Most importantly, the Princess uses penny ink-bottles which stands synonymous to the tools of a writer. Therefore, the moment Princess Puffer creates her own opium blends, she unknowingly challenges the norms and herself becomes the author of her own life and decisions. Interestingly, Victorian women chose to write under male pseudonyms to hide her identity and thus, trapped men in their own power circles because no one could actually differentiate a woman from a man and so on and so forth. This act of rising like a fume can be read as one of her moments of liberation. It is equally important for us to see that this takes place in front of man- Jasper, who is here dependent on Princess Puffer for his assumption. This inversion challenges the hierarchical status and suddenly we sense an unusual disruption in the power structures.

Princess Puffer, from the very beginning, is seen as the destroyer of categories but also the caretaker of a man’s need, over here it is Jasper. The question that arises is how do we localised Princess Puffer, someone who is exotic and destructive or someone who falls into the angel/monster dichotomy? Does the whole process signifies her addiction to either writing or opium as she uses the ink bottles? For such questions, there are no fixed answers and thus, she becomes someone who creates and recreates herself over and over again in an unsuccessful attempt to imply meaning which is eventually lost in the whole fiasco of finding oneself. This volatile amalgamation of women, drugs, and writing displays a very appalling affinity for drifting away and delineations of female drug addiction in Victorian writing to engage both in pleasures and perils in their exploration of roles and behaviours.

When we frequently scan through some of the popular opium addicts, the result that comes out is that they all are male: Thomas De Quincey, Dorian Gary, Sherlock Holmes and numerous others. This might not be shocking because we always consider such domains to be constructed by men for their purpose. Regardless of this consensus, it is somewhat shocking that in the canonical literature we have a very interesting yet complex character who is not only a female but also a child. This child is Lewis Carroll’s Alice. It is debatable that the substances Alice eats and devours up in Wonderland are never immediately labelled as drugs but her strange encounters with the drinks contained in jars, cakes composed of substances which numbs her mind, caterpillars who smoke up hookah and vast plantation of mushrooms and the symptoms she experiences thereafter, all which compels her to believe that she is in some dreamscape, and which distort her body’s sense of space and time can be very well read as drug consumption which has similar effects on both body and mind. Carroll himself wrote a book about mushrooms that depicted the effects of hallucinations and bizarre visualizations. Hence, such kind of dramatic representation was nothing new for the Londoncentric society. Thus, most Victorians knew and at least had a wild idea about the impact of opium both in pathological and sedative related causes and effects. Yet, even if the writer gave us a female character who was doing drugs, the society as a whole just overlooked the fact and treated the entire story as some sort of fairy tale in a way just evading the problems faced by the Victorian society. It was as if that if they overlooked it, the problem would cease to exist. Therefore, the portrayal of drugs use by female Victorians remains a topic which is not talked about openly.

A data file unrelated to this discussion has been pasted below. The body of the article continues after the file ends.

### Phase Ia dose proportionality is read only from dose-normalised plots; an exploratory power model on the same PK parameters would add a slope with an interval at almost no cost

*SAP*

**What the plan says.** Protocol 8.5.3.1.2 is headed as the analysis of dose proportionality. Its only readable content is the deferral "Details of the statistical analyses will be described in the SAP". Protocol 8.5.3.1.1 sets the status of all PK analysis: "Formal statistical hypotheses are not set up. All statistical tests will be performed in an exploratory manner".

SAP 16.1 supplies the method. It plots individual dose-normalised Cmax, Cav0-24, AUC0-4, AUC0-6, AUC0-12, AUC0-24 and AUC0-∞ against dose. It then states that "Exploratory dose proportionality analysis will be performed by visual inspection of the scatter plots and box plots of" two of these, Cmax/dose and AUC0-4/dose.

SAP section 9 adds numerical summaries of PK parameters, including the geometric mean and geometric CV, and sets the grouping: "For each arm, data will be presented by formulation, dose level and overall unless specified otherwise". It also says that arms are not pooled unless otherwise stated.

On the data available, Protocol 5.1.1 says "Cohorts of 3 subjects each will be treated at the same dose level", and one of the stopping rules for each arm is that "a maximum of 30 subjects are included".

The aim of this dissertation is to place and locate the female drug users and discuss the figure of the opiate in Victorian Literature. In focusing on gender, there is an attempt neither to focus on the pathological or health effects that opium as a drug have on humans, nor an attempt to focus on morality. However, how opium as a substance exist in society and the accessibility of a woman to attain it and the dynamics that surrounds it will be highlighted here. While Victorian depictions of male drug use shows that how addiction plays an important role in this whole consumption business. Again, this addiction is linked with destruction of self and others surrounding this self. The more you consume, the more addicted you become and thus, it is a never-ending process. Astonishingly, Victorian representations of female drug use tell a much different story.

Therefore, the figure of the opiate in Victorian literature serves as a catalyst for female characters to explore agency and to digress, if perhaps only temporarily, from her conventional trajectory toward marriage and motherhood. In examining this, we will see how the figure of the domestic goddess move away from British skirts and corsets and delve into dangerous yet self-liberating realms of self-actualisation. In these texts, the threat of the opiate comes not from outside, but from within; the threat here is not the loss of the self, but rather the discovery of a self that could destroy, or at least disrupt, a patriarchal society that wants to keep women in a fixed location and role.